Our Gemara relates that when King Saul was concerned that David would claim the monarchy, his advisor, Doeg HaEdomi argued – convincingly – that David should be forbidden from being considered a true member of the Jewish people, due to this ancestry. According to Rava, a man named Amasa (see II Shmuel 17:25) rose in David’s defense and threatened to stab anyone who rejected the teaching that women from Ammon and Mo’av were allowed to marry into the Jewish community, even though the Torah prohibits males from doing so. He argues that, Doeg’s proofs notwithstanding, he had a tradition from the prophet Shmu’el and his court that such women were permitted.
The disagreement revolved around the question of how to understand the reason given by the Torah for the limitation on people from Ammon and Mo’av. The Torah explains (see 23:5) that this is punishment for the fact that they did not offer bread and water to the children of Israel during their trek through the desert. The traditional perspective is that it was the responsibility of the men to welcome the tired strangers, so the prohibition was limited to them. Doeg argued that the men should have welcomed the men and the women should have welcomed the women – an assertion that was rejected by Shmu’el and his court.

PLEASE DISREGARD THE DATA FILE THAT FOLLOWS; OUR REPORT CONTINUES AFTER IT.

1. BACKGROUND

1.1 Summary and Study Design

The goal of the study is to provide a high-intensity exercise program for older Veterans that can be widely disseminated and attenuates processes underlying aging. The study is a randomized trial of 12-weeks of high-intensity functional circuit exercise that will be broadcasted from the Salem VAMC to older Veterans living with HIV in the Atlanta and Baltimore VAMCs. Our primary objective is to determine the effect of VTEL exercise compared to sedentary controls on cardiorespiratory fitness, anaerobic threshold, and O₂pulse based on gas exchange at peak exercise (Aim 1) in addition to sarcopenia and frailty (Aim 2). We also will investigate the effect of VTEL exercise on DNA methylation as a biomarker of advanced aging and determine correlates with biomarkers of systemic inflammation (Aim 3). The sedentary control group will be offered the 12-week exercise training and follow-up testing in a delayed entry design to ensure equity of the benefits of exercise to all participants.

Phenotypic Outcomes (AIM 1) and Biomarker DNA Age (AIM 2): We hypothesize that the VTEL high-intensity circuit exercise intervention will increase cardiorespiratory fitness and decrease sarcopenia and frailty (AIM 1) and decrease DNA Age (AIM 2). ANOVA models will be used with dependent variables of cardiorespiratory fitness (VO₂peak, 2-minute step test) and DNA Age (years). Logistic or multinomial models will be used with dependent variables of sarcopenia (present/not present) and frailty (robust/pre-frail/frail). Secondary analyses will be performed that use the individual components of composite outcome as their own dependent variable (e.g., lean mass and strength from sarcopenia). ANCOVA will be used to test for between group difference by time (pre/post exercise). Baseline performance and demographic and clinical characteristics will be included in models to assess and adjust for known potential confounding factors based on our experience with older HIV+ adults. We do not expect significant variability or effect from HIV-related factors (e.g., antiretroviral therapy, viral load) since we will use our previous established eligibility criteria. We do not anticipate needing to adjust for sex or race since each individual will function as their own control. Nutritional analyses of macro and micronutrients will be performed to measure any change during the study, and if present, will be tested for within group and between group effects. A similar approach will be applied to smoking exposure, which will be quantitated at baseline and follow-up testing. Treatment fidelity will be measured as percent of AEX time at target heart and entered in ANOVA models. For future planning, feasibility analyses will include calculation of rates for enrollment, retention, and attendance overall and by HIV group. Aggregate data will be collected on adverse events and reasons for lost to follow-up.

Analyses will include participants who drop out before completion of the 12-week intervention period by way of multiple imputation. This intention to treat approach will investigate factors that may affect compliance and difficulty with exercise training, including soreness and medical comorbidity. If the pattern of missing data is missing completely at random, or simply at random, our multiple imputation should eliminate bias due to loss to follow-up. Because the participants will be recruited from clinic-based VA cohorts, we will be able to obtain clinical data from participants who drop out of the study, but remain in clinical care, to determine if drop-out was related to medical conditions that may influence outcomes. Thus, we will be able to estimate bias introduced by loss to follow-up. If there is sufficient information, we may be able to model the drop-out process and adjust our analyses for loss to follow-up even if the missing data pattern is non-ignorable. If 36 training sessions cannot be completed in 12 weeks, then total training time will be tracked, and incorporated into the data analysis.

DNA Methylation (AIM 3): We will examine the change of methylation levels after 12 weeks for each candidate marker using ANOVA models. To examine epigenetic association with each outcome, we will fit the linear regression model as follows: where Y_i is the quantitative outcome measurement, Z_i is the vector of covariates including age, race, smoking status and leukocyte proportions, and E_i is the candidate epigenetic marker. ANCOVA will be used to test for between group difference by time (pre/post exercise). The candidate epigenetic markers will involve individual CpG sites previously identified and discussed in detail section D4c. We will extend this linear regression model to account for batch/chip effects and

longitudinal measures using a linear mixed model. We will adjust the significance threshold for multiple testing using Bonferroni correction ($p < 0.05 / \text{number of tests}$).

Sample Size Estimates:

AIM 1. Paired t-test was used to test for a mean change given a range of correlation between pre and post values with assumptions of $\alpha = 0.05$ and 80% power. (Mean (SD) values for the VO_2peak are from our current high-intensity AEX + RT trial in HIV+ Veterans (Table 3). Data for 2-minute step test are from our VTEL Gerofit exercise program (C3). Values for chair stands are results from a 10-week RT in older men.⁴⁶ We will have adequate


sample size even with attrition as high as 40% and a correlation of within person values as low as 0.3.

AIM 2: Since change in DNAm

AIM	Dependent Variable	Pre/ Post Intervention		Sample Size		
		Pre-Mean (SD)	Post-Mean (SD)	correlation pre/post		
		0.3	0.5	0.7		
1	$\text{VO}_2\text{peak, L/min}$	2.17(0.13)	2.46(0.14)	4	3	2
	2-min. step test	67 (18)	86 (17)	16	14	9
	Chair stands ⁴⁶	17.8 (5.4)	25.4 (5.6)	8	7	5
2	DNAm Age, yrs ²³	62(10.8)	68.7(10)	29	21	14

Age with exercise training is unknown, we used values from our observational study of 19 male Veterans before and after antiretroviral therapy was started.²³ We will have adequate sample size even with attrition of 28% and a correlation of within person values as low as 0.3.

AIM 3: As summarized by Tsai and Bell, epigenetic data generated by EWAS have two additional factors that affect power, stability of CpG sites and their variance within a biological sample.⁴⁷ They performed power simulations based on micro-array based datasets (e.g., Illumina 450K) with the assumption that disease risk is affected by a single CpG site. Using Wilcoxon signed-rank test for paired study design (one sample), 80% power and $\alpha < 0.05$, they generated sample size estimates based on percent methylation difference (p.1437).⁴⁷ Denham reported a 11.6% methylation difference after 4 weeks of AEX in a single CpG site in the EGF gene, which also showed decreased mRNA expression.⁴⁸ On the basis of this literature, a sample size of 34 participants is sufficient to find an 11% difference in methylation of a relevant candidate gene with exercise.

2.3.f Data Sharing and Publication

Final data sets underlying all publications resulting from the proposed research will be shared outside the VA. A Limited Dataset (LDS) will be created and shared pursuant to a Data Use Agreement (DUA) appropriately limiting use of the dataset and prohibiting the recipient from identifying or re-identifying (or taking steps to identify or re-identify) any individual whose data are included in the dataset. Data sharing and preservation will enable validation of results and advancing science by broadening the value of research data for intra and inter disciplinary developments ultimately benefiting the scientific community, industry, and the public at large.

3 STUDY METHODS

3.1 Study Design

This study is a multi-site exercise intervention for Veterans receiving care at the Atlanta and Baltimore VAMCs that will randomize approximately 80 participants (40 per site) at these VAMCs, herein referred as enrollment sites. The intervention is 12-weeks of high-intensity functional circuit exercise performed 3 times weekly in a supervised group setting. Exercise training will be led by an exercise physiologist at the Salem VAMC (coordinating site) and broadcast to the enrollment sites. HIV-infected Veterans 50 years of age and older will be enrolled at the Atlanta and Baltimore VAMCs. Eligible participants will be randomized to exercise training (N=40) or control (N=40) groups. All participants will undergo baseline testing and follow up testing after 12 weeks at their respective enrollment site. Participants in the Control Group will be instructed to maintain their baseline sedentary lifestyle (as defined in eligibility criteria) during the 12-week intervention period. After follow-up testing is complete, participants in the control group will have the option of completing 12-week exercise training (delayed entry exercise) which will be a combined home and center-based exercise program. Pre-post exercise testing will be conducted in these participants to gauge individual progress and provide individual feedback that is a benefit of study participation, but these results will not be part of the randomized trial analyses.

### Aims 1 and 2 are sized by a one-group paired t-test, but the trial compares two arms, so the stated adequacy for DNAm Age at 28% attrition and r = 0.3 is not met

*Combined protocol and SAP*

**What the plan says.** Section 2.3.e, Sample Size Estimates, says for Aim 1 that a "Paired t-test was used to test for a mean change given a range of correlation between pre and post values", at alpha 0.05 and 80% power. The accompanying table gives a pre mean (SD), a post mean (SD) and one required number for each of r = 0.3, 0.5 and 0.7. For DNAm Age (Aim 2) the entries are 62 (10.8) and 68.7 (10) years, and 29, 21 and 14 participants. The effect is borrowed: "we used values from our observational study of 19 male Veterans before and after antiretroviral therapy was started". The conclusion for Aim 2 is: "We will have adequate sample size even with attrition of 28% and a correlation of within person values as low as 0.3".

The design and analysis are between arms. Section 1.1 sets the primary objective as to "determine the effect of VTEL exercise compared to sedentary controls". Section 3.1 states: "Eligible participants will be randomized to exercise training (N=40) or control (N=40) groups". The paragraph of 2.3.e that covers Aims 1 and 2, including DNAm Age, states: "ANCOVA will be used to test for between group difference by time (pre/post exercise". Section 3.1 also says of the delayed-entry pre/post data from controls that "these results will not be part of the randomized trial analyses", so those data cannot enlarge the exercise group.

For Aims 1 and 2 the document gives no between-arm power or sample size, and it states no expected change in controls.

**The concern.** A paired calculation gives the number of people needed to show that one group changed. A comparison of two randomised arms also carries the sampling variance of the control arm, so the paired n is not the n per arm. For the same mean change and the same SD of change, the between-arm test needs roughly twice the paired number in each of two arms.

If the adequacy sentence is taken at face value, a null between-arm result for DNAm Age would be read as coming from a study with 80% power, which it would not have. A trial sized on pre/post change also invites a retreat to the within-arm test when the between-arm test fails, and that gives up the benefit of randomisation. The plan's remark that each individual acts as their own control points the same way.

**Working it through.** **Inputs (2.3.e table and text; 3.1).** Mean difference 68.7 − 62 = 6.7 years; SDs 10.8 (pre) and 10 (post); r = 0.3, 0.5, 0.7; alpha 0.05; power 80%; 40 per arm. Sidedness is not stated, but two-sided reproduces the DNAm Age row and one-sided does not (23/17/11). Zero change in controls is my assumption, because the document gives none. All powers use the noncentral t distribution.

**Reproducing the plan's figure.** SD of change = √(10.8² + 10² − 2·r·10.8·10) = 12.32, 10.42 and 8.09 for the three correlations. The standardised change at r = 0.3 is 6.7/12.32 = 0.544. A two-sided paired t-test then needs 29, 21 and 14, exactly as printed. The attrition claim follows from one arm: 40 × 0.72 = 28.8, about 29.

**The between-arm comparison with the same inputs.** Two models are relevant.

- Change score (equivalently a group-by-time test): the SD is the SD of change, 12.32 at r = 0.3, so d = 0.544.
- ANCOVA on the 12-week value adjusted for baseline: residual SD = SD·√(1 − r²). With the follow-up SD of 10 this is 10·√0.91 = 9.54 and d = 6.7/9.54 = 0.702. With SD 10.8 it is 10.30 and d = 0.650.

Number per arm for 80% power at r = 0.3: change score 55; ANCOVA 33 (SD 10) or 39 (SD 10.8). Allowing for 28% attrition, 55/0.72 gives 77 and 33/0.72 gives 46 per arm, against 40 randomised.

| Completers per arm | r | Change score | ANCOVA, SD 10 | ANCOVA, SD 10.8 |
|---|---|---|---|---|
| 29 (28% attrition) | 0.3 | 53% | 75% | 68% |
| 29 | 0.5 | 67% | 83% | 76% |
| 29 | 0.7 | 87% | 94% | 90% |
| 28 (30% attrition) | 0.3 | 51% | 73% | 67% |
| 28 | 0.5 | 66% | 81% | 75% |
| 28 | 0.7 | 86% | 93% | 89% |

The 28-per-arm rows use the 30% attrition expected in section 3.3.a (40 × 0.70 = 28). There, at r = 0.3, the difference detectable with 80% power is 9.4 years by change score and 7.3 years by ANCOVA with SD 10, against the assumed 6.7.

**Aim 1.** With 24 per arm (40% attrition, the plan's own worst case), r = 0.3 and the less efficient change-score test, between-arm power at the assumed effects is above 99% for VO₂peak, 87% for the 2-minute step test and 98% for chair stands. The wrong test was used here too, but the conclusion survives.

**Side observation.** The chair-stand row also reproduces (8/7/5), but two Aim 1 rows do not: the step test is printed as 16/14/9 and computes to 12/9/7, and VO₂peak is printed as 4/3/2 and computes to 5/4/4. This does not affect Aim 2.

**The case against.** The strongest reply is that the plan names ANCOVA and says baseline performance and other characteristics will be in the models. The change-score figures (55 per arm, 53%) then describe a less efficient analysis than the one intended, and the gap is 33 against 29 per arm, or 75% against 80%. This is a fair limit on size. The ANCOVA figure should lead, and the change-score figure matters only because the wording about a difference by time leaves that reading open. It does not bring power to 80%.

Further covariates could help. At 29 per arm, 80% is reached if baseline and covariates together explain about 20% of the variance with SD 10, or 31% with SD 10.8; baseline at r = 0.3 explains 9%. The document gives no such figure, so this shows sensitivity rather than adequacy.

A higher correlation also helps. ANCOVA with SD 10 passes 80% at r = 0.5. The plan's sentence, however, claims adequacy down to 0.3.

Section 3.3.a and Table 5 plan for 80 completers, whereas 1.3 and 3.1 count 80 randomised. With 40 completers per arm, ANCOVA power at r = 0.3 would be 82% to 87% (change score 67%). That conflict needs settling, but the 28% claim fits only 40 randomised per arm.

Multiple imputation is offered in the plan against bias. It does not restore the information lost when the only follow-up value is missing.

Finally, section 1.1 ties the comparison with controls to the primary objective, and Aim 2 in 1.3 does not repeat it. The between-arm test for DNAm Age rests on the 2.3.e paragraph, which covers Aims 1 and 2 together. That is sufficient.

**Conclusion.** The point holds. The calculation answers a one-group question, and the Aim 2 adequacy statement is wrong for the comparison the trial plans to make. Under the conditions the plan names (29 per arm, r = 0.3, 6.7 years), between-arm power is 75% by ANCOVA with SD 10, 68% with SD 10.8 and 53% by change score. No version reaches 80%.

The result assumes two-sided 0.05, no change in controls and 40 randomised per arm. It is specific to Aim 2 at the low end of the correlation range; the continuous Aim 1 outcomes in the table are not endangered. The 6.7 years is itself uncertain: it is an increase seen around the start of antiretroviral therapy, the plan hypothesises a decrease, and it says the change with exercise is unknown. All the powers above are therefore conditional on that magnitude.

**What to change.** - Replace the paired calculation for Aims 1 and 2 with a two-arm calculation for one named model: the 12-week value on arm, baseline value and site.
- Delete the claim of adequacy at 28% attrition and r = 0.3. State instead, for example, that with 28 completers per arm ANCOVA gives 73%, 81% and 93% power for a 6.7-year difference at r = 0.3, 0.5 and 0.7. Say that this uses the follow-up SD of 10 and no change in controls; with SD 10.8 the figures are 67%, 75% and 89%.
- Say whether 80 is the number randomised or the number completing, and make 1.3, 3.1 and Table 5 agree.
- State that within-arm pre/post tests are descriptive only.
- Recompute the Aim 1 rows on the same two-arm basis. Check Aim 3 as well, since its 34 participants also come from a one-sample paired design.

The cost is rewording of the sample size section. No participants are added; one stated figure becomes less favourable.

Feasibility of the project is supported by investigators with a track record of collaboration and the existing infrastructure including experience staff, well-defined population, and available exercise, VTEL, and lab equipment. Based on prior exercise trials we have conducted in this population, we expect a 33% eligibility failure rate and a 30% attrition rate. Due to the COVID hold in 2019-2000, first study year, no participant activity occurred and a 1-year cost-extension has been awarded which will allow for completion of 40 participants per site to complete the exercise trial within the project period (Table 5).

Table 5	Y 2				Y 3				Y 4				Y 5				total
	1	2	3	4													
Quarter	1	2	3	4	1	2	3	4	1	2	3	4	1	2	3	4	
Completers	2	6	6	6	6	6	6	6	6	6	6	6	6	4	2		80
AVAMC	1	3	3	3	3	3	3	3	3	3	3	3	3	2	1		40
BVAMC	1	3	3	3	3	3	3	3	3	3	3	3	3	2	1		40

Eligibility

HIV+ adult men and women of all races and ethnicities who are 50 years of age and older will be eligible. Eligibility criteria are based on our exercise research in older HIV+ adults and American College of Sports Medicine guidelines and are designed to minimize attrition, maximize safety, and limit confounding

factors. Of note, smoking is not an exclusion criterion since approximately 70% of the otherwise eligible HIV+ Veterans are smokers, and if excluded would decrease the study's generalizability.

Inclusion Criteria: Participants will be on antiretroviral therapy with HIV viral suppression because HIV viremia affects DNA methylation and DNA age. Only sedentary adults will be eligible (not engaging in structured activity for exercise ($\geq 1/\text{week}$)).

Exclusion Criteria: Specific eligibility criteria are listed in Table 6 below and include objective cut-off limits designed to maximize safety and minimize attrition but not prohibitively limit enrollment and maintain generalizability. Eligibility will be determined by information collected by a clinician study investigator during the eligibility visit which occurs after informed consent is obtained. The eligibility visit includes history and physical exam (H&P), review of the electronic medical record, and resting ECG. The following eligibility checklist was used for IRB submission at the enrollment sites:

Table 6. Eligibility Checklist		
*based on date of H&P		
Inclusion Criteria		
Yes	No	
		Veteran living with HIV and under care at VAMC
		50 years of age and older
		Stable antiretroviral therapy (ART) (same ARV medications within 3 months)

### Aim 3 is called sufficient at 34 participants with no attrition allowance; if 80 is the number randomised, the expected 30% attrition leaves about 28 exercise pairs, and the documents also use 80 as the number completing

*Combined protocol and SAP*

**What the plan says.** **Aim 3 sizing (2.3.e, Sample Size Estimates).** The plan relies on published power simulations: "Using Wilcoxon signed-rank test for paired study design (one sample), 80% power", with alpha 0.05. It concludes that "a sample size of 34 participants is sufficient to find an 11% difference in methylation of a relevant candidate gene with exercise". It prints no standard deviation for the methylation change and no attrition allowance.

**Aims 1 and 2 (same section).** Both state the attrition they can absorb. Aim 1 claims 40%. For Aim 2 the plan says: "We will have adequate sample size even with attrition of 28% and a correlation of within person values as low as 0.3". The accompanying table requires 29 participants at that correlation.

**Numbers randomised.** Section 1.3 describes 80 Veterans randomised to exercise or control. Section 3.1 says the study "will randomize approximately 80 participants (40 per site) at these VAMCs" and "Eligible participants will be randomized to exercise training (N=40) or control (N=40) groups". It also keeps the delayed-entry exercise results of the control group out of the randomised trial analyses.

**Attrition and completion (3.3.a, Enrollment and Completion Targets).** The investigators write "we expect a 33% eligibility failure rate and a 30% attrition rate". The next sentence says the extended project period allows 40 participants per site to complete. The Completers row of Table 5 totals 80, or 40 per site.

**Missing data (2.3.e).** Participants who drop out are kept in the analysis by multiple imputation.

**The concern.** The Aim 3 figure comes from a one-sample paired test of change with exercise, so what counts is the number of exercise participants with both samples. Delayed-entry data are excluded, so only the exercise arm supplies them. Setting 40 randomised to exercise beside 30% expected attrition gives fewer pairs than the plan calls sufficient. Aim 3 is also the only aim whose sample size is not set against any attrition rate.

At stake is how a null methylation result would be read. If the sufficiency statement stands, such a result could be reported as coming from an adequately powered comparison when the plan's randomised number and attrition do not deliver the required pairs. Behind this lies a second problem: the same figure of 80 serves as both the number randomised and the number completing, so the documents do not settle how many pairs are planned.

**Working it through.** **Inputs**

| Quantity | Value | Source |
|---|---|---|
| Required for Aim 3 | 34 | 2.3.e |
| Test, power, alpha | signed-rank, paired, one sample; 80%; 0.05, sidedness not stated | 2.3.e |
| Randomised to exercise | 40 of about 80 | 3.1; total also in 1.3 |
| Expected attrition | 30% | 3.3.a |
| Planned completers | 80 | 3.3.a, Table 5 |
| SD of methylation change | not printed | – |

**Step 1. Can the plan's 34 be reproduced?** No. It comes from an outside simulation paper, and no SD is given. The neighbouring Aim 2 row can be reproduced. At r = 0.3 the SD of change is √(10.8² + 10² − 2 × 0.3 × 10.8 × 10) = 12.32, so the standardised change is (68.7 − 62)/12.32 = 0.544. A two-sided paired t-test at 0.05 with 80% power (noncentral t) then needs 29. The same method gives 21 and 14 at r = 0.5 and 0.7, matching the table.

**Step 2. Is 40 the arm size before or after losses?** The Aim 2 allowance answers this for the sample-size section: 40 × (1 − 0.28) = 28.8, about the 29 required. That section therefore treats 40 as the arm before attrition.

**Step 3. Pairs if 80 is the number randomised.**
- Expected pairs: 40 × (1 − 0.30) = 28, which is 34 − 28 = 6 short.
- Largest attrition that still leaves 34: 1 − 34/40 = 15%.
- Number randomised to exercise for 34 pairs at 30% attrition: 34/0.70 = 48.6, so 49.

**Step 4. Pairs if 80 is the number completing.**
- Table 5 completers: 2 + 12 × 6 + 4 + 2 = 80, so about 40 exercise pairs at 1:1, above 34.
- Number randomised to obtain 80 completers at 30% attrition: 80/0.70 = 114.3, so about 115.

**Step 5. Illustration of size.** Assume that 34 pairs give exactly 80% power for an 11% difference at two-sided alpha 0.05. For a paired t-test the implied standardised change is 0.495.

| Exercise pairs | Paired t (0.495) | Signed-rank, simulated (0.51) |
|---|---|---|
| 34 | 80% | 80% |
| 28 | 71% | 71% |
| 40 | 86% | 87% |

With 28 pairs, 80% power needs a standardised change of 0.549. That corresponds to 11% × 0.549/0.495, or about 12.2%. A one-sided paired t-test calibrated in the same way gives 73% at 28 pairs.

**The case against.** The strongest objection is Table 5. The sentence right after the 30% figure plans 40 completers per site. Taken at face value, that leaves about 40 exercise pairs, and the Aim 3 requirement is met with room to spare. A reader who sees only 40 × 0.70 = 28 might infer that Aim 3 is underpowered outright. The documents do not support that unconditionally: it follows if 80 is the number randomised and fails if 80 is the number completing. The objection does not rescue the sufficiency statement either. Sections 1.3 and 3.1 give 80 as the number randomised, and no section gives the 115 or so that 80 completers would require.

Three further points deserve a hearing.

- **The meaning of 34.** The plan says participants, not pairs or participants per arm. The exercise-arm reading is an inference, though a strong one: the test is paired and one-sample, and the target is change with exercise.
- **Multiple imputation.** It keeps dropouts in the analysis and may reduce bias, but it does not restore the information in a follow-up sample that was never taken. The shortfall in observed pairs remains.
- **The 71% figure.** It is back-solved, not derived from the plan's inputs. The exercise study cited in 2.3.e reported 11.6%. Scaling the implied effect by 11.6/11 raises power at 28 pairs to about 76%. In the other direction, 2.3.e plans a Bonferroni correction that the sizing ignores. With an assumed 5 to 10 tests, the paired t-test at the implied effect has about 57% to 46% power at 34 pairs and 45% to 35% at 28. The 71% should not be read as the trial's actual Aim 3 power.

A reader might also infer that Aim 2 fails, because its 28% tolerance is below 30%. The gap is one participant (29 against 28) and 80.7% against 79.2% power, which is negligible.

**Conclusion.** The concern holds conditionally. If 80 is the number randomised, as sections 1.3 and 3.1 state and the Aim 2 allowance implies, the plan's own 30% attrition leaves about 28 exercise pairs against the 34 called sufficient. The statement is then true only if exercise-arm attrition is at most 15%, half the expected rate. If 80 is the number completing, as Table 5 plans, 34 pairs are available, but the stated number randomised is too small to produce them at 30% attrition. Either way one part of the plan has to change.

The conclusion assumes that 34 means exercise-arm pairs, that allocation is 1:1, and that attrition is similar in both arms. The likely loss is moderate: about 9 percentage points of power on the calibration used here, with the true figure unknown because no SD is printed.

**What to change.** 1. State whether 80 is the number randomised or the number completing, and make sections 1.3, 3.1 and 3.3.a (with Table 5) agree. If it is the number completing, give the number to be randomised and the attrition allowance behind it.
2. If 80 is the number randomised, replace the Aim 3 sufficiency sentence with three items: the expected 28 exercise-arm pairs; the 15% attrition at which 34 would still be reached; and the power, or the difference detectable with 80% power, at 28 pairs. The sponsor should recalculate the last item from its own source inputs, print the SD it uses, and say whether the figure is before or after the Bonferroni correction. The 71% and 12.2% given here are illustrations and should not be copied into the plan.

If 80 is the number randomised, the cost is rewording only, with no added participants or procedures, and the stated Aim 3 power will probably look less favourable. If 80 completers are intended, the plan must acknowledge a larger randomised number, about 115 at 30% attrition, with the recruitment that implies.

The Rashba raises a different question on this source. The people who did not greet the children of Israel with bread and water were the people of Ammon, yet Ruth was from the nation of Mo’av. How do we know that the same exclusion applies to that nation? Several answers are suggested, but the simplest approach may be that of the Talmud Yerushalmi, which points out that the sin of Mo’av was that Balak, their king, hired the services of the prophet Bilam to curse the people. The Yerushalmi argues that the women of Mo’av played no role in that incident at all.